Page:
Within proscriptive regimes, sequestered and covert dual-purpose software are far more useful. It is entirely plausible that an individual who possesses such software has no knowledge of its secondary function. On the other hand, fewer individuals are likely to discover that secondary function.
Of course, it’s possible to incorporate the same secondary function into different software products that are made available from different websites, where one product makes overt disclosure and the other does not. The website offering the product with overt disclosure could then mention the existence of its counterpart, and where to obtain it, for the benefit of those individuals living under proscriptive regimes.
Of particular interest is non-disclosing dual-purpose software. If the secondary function can be automated, then there is not even a need for documentation from which the existence of a secondary function might be inferred. If some automatic, non-disclosing dual-purpose software tool became popular, then its secondary function would be executed very frequently. We see this type of software as playing a very useful role in the creation and dissemination of pure aleations.
Now, just because Big Brother is entirely lacking in morals, doesn’t mean that we have to follow suit! Certain kinds of dual-purpose software could put some users at risk. With dual-purpose aleatory software there should be no problem, but with dual-purpose information hiding software there might well be. What if the software is unwittingly downloaded by someone living under a proscriptive regime, and is subsequently found by Big Brother? If disclosure is sequestered or covert then its discovery would not in itself arouse suspicion, so there should be no difficulty. However, if disclosure is overt, then Big Brother may well conclude that the person who downloaded the software was aware of its secondary purpose. So if you’re making software with overt disclosure available for download, then we suggest you succinctly display the information about its secondary function alongside a check box that the user is required to tick before the download starts.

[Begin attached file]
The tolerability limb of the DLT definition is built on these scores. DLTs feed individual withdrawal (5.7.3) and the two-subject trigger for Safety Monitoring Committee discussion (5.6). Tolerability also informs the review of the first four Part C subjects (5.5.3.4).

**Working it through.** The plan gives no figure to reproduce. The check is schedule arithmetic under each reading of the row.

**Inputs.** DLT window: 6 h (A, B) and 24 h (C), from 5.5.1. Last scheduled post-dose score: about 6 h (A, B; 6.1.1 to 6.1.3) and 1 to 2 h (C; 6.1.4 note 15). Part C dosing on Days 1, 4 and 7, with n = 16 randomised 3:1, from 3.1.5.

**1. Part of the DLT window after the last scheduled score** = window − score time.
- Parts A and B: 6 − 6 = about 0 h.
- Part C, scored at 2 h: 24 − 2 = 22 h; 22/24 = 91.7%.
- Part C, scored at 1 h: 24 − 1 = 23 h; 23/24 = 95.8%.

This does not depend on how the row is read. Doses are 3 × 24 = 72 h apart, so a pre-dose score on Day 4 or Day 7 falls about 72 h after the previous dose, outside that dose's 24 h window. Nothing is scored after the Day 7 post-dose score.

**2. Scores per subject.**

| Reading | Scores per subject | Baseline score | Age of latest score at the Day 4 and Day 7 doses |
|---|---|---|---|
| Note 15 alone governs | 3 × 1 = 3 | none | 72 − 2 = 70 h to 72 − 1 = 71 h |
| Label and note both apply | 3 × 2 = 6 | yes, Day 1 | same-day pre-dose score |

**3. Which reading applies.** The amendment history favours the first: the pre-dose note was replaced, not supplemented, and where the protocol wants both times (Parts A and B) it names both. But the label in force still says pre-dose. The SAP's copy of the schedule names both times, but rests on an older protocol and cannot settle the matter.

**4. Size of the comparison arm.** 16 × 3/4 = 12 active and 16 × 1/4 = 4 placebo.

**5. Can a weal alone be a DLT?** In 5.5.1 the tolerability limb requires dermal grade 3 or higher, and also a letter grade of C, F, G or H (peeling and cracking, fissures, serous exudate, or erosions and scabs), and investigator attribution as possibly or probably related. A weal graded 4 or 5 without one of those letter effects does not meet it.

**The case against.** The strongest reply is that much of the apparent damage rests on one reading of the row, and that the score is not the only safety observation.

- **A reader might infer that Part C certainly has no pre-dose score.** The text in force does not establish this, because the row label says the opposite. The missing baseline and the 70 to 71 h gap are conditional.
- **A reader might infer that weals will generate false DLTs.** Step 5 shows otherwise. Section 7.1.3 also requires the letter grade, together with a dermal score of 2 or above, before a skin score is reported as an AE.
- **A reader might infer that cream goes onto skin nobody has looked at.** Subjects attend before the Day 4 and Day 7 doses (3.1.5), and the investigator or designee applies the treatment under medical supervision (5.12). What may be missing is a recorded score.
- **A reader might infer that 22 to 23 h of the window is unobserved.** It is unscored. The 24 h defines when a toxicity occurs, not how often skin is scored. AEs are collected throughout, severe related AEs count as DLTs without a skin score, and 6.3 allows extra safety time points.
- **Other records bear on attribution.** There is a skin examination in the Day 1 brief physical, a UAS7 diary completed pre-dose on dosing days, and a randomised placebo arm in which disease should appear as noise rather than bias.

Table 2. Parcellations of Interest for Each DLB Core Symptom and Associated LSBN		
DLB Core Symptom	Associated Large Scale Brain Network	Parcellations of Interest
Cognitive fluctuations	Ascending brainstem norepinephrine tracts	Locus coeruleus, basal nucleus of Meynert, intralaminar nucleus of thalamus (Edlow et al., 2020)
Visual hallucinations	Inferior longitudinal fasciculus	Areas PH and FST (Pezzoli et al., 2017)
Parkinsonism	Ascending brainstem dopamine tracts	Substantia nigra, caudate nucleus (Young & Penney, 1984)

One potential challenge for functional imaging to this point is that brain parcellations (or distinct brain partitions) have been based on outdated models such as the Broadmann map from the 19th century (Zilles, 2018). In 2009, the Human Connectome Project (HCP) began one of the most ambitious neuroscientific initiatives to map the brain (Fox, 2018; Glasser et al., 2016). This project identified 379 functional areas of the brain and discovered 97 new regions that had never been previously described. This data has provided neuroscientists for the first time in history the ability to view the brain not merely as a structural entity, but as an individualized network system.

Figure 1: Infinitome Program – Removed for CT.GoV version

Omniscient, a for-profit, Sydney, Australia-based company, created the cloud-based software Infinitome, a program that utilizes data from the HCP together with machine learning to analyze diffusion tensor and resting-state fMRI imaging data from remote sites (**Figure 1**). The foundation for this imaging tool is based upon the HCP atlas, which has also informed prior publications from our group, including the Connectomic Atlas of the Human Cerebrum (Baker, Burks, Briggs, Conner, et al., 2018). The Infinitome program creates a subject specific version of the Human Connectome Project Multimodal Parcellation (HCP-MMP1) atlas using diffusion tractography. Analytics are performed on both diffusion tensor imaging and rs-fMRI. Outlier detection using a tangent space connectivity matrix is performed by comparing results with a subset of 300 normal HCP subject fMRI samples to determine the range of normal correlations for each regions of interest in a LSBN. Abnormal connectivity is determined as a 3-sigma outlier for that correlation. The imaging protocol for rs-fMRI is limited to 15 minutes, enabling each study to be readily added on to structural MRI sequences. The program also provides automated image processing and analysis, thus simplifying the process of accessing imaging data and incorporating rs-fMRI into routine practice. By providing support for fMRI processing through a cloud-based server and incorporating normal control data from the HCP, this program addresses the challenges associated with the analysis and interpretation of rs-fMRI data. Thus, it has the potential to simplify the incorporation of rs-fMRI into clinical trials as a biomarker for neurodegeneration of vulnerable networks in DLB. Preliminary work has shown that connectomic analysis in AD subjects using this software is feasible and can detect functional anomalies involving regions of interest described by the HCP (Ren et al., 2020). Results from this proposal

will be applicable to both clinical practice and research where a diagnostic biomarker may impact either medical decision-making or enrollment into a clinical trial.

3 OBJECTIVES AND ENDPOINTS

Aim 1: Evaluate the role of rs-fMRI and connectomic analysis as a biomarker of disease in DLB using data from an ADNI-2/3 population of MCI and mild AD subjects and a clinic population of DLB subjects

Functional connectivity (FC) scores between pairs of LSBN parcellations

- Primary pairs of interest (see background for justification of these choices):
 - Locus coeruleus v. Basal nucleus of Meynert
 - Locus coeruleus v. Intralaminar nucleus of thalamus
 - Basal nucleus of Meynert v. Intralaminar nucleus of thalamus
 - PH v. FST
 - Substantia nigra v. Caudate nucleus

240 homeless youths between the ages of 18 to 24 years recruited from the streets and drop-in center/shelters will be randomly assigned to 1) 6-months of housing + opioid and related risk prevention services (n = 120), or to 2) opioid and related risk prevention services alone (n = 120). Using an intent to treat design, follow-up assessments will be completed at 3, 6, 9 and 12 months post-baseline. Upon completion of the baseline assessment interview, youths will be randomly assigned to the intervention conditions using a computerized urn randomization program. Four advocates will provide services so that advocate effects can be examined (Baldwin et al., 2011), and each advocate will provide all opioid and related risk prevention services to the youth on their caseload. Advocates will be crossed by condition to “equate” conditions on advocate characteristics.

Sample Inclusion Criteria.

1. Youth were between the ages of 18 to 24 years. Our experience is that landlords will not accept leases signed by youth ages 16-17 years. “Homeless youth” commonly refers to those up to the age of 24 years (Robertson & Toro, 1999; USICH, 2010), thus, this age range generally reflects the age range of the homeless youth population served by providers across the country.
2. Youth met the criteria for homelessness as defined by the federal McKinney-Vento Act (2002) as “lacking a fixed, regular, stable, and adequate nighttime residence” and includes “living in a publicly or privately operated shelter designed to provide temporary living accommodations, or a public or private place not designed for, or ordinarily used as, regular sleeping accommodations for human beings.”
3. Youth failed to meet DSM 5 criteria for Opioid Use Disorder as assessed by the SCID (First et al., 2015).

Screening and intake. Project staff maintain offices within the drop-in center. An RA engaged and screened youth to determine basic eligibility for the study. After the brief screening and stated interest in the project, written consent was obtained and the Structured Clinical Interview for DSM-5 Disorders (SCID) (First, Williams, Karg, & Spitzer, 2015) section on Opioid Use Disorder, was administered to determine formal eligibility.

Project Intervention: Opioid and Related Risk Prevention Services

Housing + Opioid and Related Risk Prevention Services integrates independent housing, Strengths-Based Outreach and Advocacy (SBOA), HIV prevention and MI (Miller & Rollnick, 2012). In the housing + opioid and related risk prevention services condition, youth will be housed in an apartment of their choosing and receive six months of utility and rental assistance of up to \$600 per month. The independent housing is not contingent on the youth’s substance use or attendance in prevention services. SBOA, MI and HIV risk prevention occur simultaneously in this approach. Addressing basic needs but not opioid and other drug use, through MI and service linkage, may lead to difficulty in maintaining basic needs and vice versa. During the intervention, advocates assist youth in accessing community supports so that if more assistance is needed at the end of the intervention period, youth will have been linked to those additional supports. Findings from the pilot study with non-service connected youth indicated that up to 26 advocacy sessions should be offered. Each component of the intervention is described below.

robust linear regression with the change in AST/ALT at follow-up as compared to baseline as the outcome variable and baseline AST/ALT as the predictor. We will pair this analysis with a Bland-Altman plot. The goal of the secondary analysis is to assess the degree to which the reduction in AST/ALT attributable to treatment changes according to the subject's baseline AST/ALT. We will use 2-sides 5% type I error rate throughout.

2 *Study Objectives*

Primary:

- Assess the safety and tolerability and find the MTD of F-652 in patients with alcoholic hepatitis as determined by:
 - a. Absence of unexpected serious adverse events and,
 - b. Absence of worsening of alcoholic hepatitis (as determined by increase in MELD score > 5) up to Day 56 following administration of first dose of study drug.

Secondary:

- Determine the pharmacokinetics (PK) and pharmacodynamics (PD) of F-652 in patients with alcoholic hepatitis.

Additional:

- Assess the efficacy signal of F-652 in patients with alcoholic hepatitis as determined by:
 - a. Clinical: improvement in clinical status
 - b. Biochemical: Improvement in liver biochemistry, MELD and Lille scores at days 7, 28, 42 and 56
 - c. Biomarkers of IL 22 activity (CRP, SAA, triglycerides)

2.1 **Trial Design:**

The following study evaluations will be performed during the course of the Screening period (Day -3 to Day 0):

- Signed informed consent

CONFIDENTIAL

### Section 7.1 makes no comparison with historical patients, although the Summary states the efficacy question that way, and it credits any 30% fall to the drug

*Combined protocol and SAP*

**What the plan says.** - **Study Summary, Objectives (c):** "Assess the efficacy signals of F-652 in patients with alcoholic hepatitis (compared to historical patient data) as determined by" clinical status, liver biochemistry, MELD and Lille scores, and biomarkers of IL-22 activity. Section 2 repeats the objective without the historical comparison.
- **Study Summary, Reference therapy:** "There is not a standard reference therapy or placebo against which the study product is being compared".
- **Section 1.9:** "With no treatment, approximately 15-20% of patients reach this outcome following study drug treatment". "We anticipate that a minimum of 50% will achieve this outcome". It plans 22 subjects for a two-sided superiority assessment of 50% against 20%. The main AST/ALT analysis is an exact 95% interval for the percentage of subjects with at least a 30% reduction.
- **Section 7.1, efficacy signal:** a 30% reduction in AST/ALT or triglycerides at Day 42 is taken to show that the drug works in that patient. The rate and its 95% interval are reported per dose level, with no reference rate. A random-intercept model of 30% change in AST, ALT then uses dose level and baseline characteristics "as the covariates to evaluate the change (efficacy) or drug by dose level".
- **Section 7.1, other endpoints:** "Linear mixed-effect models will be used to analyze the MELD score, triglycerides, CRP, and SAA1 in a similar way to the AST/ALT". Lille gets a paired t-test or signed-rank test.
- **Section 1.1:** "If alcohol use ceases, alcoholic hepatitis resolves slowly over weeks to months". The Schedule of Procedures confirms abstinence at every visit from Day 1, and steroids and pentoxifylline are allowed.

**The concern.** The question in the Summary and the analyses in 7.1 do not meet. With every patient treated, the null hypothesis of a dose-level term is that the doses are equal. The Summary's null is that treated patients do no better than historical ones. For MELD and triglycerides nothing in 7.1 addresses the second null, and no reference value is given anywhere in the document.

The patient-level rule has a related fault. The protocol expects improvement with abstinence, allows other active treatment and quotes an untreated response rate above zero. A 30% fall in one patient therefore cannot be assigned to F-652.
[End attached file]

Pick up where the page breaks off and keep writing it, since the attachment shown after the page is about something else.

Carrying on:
The second issue concerns non-disclosing dual purpose software that performs its secondary function automatically. The secondary function should not do anything that would compromise the user through the use of information that the software may gain in carrying out its primary function, and its use of computer and network resources should not be excessive.
Manipulating the Aleatory Pool
The single most valuable secondary function that dual-purpose software can perform is to create and maintain an “aleatory pool”. An aleatory pool is a collection of one or more aleations. Typically these will be stored in some working directory on the hard disk. The aleatory pool is created and manipulated by the software as part of its primary function, so the primary function needs to be one that can make use of random data. The user can insert or remove ciphertext that masquerades as aleations from the aleatory pool using the standard file copy functions provided by the operating system. The aleatory pool can be used for (1) storage; (2) transformation; and (3) communication.
A user can copy ciphertext obtained from some other source into the aleatory pool. As the ciphertext will be indistinguishable from the aleations produced by the software, the user has the perfect storage location for encrypted material.
If the software uses the aleations to modify some other data, such as an image, in a reversible manner, then by substituting ciphertext for an aleation a user would be able to insert the ciphertext into, and later retrieve it from, the data. The modified data would provide an alternative means of storage and could possibly act as a useful carrier of the ciphertext for the purposes of communication.
Communication software that creates and manipulates an aleatory pool performs some of the basic functions of a janionic network. Even users who have no interest in privacy are still creating and exchanging aleations. If the software became popular then it might well generate a nascent janionic network consisting of millions of users. Users with an interest in privacy could then replace aleations with ciphertext and have it shipped to a recipient’s aleatory pool as part of the software’s primary function.